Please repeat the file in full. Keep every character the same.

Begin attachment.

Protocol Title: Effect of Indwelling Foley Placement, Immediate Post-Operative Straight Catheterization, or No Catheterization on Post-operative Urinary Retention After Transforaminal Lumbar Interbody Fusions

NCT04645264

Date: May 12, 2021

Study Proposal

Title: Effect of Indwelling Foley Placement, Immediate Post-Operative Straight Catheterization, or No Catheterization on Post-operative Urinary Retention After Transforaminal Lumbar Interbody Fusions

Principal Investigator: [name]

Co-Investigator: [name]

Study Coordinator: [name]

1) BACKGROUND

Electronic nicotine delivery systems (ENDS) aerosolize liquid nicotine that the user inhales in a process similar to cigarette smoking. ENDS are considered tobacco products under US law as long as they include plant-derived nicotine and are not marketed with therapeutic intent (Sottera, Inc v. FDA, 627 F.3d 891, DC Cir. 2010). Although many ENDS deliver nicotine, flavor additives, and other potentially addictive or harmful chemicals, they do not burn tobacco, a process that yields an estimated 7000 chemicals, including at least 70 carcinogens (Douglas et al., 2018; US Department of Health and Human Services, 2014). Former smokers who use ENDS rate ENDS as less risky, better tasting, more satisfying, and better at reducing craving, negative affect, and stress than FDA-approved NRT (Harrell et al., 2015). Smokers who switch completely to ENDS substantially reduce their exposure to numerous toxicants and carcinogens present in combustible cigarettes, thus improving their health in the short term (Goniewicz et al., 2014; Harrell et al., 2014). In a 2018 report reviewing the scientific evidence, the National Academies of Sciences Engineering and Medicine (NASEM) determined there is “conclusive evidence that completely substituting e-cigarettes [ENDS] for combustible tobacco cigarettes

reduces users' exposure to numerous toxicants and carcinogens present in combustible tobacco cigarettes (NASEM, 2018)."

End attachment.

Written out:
Protocol Title: Effect of Indwelling Foley Placement, Immediate Post-Operative Straight Catheterization, or No Catheterization on Post-operative Urinary Retention After Transforaminal Lumbar Interbody Fusions

NCT04645264

Date: May 12, 2021

Study Proposal

Title: Effect of Indwelling Foley Placement, Immediate Post-Operative Straight Catheterization, or No Catheterization on Post-operative Urinary Retention After Transforaminal Lumbar Interbody Fusions

Principal Investigator: [name]

Co-Investigator: [name]

Study Coordinator: [name]

1) BACKGROUND

Electronic nicotine delivery systems (ENDS) aerosolize liquid nicotine that the user inhales in a process similar to cigarette smoking. ENDS are considered tobacco products under US law as long as they include plant-derived nicotine and are not marketed with therapeutic intent (Sottera, Inc v. FDA, 627 F.3d 891, DC Cir. 2010). Although many ENDS deliver nicotine, flavor additives, and other potentially addictive or harmful chemicals, they do not burn tobacco, a process that yields an estimated 7000 chemicals, including at least 70 carcinogens (Douglas et al., 2018; US Department of Health and Human Services, 2014). Former smokers who use ENDS rate ENDS as less risky, better tasting, more satisfying, and better at reducing craving, negative affect, and stress than FDA-approved NRT (Harrell et al., 2015). Smokers who switch completely to ENDS substantially reduce their exposure to numerous toxicants and carcinogens present in combustible cigarettes, thus improving their health in the short term (Goniewicz et al., 2014; Harrell et al., 2014). In a 2018 report reviewing the scientific evidence, the National Academies of Sciences Engineering and Medicine (NASEM) determined there is “conclusive evidence that completely substituting e-cigarettes [ENDS] for combustible tobacco cigarettes

reduces users' exposure to numerous toxicants and carcinogens present in combustible tobacco cigarettes (NASEM, 2018)."